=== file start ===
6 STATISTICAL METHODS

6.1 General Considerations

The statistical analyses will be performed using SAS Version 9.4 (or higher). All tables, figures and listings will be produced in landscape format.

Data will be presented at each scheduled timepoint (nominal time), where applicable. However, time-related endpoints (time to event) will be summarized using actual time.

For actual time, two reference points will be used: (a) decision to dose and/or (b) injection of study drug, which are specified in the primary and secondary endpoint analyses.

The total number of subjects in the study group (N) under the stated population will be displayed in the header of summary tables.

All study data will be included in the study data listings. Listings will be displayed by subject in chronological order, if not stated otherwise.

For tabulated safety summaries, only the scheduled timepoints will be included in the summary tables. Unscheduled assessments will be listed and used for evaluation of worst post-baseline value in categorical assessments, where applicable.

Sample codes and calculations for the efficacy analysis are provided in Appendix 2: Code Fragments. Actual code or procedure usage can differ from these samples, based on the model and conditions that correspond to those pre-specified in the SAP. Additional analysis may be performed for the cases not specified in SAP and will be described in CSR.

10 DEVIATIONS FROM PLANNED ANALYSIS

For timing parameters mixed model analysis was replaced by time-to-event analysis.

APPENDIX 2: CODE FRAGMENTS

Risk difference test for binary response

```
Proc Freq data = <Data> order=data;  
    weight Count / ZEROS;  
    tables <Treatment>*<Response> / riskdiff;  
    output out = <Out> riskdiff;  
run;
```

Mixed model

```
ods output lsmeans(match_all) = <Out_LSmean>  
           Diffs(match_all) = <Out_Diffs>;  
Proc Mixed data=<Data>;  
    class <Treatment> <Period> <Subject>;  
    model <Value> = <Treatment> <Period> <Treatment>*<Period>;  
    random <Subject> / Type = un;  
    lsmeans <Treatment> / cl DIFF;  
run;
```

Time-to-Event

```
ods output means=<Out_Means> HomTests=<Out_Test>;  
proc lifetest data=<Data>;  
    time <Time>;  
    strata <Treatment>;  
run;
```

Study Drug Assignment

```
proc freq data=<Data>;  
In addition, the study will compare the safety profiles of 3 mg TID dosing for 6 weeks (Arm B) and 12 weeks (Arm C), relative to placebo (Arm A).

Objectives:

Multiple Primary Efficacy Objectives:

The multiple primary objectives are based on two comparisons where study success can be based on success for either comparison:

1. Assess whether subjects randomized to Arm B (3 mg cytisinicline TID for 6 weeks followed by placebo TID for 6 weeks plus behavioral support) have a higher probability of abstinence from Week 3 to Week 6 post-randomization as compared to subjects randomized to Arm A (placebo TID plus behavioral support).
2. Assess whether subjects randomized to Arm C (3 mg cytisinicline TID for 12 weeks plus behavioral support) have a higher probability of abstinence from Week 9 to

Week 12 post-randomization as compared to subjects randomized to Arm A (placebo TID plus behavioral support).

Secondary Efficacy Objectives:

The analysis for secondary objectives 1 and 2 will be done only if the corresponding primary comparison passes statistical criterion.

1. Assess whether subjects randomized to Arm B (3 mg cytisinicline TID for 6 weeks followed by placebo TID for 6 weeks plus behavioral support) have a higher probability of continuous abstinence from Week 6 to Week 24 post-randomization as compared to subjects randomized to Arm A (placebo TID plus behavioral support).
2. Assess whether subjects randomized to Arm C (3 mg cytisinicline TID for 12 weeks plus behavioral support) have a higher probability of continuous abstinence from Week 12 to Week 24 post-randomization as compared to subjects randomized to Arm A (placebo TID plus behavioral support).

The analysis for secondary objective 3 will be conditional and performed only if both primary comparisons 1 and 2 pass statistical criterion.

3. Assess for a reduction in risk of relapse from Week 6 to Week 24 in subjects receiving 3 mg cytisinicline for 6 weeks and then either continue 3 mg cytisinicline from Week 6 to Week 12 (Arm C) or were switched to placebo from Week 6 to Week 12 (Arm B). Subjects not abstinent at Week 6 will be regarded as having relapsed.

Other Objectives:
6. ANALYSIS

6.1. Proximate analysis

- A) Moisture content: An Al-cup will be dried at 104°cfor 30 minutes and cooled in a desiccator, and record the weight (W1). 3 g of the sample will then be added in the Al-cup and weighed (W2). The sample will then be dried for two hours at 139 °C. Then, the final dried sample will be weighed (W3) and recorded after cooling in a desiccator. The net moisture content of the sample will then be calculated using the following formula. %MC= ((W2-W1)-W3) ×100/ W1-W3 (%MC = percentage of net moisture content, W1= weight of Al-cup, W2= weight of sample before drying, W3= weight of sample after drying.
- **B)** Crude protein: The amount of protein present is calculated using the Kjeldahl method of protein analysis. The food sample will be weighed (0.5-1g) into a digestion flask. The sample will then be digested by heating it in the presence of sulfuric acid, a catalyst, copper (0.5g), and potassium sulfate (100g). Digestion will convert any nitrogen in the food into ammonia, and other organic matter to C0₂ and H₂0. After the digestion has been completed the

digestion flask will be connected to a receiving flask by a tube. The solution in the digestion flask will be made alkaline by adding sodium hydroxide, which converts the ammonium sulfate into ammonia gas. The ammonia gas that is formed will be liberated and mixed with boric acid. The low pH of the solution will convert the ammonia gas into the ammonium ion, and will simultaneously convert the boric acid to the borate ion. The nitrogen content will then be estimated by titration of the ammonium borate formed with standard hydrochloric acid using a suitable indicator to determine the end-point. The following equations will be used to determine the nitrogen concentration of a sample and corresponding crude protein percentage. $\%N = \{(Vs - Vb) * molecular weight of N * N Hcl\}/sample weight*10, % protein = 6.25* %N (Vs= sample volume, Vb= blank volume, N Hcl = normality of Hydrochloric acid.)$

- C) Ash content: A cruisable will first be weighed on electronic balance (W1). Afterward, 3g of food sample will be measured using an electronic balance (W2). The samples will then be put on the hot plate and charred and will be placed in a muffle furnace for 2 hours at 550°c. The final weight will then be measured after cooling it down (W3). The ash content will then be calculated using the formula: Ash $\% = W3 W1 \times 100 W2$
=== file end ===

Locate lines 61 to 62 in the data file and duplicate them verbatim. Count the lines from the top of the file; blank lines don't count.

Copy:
digestion flask will be connected to a receiving flask by a tube. The solution in the digestion flask will be made alkaline by adding sodium hydroxide, which converts the ammonium sulfate into ammonia gas. The ammonia gas that is formed will be liberated and mixed with boric acid. The low pH of the solution will convert the ammonia gas into the ammonium ion, and will simultaneously convert the boric acid to the borate ion. The nitrogen content will then be estimated by titration of the ammonium borate formed with standard hydrochloric acid using a suitable indicator to determine the end-point. The following equations will be used to determine the nitrogen concentration of a sample and corresponding crude protein percentage. $\%N = \{(Vs - Vb) * molecular weight of N * N Hcl\}/sample weight*10, % protein = 6.25* %N (Vs= sample volume, Vb= blank volume, N Hcl = normality of Hydrochloric acid.)$

- C) Ash content: A cruisable will first be weighed on electronic balance (W1). Afterward, 3g of food sample will be measured using an electronic balance (W2). The samples will then be put on the hot plate and charred and will be placed in a muffle furnace for 2 hours at 550°c. The final weight will then be measured after cooling it down (W3). The ash content will then be calculated using the formula: Ash $\% = W3 W1 \times 100 W2$